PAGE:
What gold coins are the most recommended. Golden Eagles, Canadian, South African, are they all the same?
They all trade about the same price wise. You will always find someone with a preference of one over another though. Given a choice, I would lean to the American Eagles or Buffalos. The buff has a wonderful design and has an advantage of being 24K pure, which some will prefer.What gold coins are the most recommended. Golden Eagles, Canadian, South African, are they all the same?
Yes. Eagles are the traditional 90% gold, 9% copper and 1% silver. Silver is added to make it more 'gold' color instead of the coppery color of a K-rand. This was the alloy used when they were circulating, due to pure being so soft. Pure coins would not last long and would get 'light' way too fast. I have a post card sent out to post masters in the 19-teens when there was a problem with 'sweated' coins. Sweating is a process where the coins were lightened bt various means. They were required to weigh the $20 gold coins that came into the post offices.Buff are pure 24k and Eagles are not?
All of the coins, of the one ounce variety, contain one ounce of gold. The copper and silver alloy is additional weight. There are 20 dwt (pennyweights) in a troy ounce. The 999 coins weigh 20 dwt. The 90% coins weight 21.9 dwt. Generally when you see a weight listed, it is the melt value and not the actual total weight. Traditionally, an alloy was used for wear resistance.I'm a little confused. I see from the local coin dealer a 1oz Buffalo is 832.52 and 10z Eagle is 838.34. Why is the Eagle more expensive if the Buffalo is 10% more gold?
Glad to have you on here BTW. Appreciate all the insight.
Shorthand for Kruggerrand, the first 'modern' gold bullion coin from South Africa. They first came out in 1967, when it was 'illegal' for Americans to hold gold made after certain dates. Countries like Mexico and Austria kept making their now non-circulating gold coins in the old odd weights with the old dates on them. South African had the forethought to say 'hey, maybe these would be more marketable if we make them in an even weight, such as 1 oz, 1/2 oz etc' and they found a new market for some of their considerable wealth.What is a K-rand?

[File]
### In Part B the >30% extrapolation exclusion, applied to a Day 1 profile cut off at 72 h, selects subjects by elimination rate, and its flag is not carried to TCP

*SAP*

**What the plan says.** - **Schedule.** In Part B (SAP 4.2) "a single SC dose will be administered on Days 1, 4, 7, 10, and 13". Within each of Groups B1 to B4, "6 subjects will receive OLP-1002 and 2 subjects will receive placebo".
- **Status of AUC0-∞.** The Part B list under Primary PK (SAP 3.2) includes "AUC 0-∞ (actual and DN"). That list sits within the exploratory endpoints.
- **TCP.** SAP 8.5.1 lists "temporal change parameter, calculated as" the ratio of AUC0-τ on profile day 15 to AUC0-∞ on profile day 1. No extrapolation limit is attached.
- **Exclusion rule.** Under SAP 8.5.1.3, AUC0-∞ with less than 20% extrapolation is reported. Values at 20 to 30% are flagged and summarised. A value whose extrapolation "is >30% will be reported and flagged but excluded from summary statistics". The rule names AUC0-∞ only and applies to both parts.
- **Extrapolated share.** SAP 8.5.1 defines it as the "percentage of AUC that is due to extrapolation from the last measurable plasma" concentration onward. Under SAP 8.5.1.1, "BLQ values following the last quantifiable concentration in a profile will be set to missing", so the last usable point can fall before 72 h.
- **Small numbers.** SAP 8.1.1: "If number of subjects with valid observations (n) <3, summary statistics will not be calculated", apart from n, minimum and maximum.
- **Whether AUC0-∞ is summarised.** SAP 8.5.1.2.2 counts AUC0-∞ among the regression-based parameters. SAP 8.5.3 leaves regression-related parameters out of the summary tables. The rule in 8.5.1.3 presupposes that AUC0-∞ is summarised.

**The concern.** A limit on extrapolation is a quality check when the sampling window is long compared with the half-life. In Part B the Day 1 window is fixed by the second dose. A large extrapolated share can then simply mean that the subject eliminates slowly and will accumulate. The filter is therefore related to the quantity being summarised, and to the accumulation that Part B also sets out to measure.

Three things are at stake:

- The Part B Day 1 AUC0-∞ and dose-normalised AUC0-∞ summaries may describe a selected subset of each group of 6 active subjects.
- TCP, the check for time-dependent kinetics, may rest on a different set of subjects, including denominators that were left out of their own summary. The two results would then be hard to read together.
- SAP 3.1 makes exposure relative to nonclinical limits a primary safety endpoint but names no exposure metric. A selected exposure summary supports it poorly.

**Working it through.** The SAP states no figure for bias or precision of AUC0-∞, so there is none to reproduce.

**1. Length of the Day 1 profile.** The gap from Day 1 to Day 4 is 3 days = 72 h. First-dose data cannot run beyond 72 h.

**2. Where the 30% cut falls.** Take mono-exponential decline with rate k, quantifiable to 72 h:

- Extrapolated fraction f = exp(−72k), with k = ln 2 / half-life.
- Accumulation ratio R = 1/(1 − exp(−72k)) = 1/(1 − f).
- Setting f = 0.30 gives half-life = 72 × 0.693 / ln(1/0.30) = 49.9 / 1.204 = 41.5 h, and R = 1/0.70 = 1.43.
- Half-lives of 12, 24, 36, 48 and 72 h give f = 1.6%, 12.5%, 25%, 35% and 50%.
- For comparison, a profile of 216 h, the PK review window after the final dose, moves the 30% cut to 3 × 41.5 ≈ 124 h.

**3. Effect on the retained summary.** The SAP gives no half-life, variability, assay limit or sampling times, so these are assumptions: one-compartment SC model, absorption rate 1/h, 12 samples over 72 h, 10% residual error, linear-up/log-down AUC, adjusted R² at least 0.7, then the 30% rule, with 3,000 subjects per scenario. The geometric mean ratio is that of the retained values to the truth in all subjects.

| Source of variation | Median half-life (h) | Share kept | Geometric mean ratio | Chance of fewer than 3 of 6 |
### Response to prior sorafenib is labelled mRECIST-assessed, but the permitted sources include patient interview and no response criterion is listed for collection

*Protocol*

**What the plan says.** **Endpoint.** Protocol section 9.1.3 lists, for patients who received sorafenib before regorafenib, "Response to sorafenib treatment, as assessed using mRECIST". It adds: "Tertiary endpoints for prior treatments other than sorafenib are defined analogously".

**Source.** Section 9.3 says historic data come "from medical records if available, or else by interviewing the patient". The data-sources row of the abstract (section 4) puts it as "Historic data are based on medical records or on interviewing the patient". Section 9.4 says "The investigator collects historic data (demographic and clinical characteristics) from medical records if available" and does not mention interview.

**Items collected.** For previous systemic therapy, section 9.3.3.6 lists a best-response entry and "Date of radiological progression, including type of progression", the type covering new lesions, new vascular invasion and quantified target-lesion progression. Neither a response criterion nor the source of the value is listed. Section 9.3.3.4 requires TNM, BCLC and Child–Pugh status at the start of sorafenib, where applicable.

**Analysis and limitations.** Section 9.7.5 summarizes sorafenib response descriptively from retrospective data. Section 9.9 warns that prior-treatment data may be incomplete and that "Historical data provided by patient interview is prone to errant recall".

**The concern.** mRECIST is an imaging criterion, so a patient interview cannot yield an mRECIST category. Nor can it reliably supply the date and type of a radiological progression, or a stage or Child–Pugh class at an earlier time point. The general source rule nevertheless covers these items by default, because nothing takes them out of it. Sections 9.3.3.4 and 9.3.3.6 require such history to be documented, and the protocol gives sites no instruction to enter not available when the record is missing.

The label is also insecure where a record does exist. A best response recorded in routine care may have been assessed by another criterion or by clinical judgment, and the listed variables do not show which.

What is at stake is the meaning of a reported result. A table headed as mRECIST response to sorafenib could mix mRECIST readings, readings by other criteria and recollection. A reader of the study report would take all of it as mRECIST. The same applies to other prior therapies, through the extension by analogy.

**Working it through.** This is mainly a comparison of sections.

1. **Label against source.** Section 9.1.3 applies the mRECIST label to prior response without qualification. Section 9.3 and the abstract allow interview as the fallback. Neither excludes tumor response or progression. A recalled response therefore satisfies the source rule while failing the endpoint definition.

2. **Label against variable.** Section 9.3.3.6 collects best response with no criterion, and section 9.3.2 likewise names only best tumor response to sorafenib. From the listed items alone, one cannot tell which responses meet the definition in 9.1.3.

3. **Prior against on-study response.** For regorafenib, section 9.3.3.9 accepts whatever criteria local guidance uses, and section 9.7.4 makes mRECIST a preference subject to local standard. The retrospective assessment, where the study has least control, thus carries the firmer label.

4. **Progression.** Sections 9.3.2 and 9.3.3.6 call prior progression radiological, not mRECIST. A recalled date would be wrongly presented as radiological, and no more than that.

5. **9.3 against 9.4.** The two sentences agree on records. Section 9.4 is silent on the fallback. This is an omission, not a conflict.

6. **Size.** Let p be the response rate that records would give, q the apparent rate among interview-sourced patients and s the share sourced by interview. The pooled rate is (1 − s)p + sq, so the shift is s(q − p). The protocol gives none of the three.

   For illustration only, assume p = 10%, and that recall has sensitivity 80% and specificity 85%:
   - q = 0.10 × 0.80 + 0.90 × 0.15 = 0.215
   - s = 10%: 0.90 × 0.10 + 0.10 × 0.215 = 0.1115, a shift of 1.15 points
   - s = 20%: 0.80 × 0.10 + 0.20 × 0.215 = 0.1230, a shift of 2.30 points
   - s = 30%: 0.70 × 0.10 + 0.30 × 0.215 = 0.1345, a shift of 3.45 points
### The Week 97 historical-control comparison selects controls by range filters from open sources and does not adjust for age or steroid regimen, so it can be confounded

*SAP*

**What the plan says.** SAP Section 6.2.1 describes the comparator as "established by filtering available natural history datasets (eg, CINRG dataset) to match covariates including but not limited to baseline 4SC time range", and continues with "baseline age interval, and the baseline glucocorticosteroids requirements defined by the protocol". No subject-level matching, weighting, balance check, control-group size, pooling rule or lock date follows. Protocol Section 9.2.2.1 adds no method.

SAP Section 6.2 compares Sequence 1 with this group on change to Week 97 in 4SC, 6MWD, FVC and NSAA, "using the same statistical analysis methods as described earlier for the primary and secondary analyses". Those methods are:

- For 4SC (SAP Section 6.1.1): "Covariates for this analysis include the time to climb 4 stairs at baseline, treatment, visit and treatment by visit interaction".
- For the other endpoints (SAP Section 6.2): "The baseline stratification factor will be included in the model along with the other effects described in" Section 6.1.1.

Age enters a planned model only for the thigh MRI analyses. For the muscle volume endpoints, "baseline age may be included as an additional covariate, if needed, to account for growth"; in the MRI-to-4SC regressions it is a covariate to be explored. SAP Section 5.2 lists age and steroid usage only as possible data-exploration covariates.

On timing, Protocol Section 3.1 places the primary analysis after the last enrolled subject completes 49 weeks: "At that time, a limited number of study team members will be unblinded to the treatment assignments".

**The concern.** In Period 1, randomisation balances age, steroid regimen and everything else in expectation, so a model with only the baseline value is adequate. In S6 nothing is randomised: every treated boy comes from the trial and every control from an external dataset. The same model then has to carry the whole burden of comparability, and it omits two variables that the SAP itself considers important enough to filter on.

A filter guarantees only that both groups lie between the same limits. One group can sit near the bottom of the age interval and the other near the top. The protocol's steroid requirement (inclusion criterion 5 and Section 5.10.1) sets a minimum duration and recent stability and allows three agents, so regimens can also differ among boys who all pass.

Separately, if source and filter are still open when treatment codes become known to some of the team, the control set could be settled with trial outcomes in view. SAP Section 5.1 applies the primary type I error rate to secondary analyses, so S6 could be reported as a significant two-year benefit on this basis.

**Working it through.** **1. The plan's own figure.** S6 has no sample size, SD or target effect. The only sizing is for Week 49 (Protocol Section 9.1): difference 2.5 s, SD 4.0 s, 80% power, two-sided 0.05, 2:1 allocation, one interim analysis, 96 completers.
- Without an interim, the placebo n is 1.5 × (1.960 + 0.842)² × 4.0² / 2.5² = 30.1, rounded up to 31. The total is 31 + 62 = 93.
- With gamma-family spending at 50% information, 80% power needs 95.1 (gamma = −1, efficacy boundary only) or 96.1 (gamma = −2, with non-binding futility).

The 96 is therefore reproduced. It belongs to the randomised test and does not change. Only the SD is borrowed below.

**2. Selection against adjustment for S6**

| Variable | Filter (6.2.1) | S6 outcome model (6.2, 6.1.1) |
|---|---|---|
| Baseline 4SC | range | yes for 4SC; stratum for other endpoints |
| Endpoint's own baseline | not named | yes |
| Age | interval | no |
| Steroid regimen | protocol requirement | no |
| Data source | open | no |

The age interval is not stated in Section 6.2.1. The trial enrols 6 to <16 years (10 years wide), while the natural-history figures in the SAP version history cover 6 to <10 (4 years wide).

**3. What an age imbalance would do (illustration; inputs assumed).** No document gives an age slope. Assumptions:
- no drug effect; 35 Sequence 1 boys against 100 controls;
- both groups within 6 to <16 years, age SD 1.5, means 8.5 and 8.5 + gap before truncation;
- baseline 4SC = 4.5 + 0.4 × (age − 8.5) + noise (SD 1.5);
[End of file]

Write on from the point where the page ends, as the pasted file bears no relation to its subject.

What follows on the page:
There used to be a kit marketed that had thickness and width slots cut into for most of the common coins. Dimension and weight are constant - any variation and it would be verifiable with this test. Not made anymore, as far as I know. You could of course do the same test with a micrometer and scale.Any gold coins to avoid? Gold has always been kind of a mystery to me, I worry about buying gold but it not being as pure as labeled even with coins. Any weight to that thought?
Sure! Gold bullion coin specifications is one of the best lists, and it has measurements as well. Gold Content And Value Calculator is a site that figures melt value. The last 3 digits in the URL are the spot price you want to ask about, and you can click on a box to update it to the current spot price. Bullion coin specifications has some pictures and specs, depending on what they have in stock.Is there a guide somewhere for what every coin should weigh?
Coinguy said it right about what is better and all. It's up to you preference wise. On another note The silver 1 OZ has a face value of $1 U.S. This is legal tender. You can legally buy something with it, unlike the other coins or rounds, you may get. The Gold 1 OZ has a face of $50 and Platinum 1 OZ $100 face.What gold coins are the most recommended. Golden Eagles, Canadian, South African, are they all the same?
I agree at some point people will start taking silver and gold over FRNs however I personally don't think it will happen that quickly... or at least not in the day to day stores. The, shall we say, grey or black market "stores" will probably be the first. How soon the mainstream stores do is hard to say. You'll probably be better off trading wtih mom and pop places, farmer markets or direct with the farmer.I've read where people have speculated that retail stores would start accepting junk silver during hyperinflation. A 1963 dime is worth about $2. That's worth enough money to buy a loaf of bread today. That will most likely be true when a loaf of bread is $20, or $200 or $2000. Hyperinflation is a 100% certainly. It's just a question of when it starts. People need to be prepared for it. Junk silver dimes are the best way to make small purchases.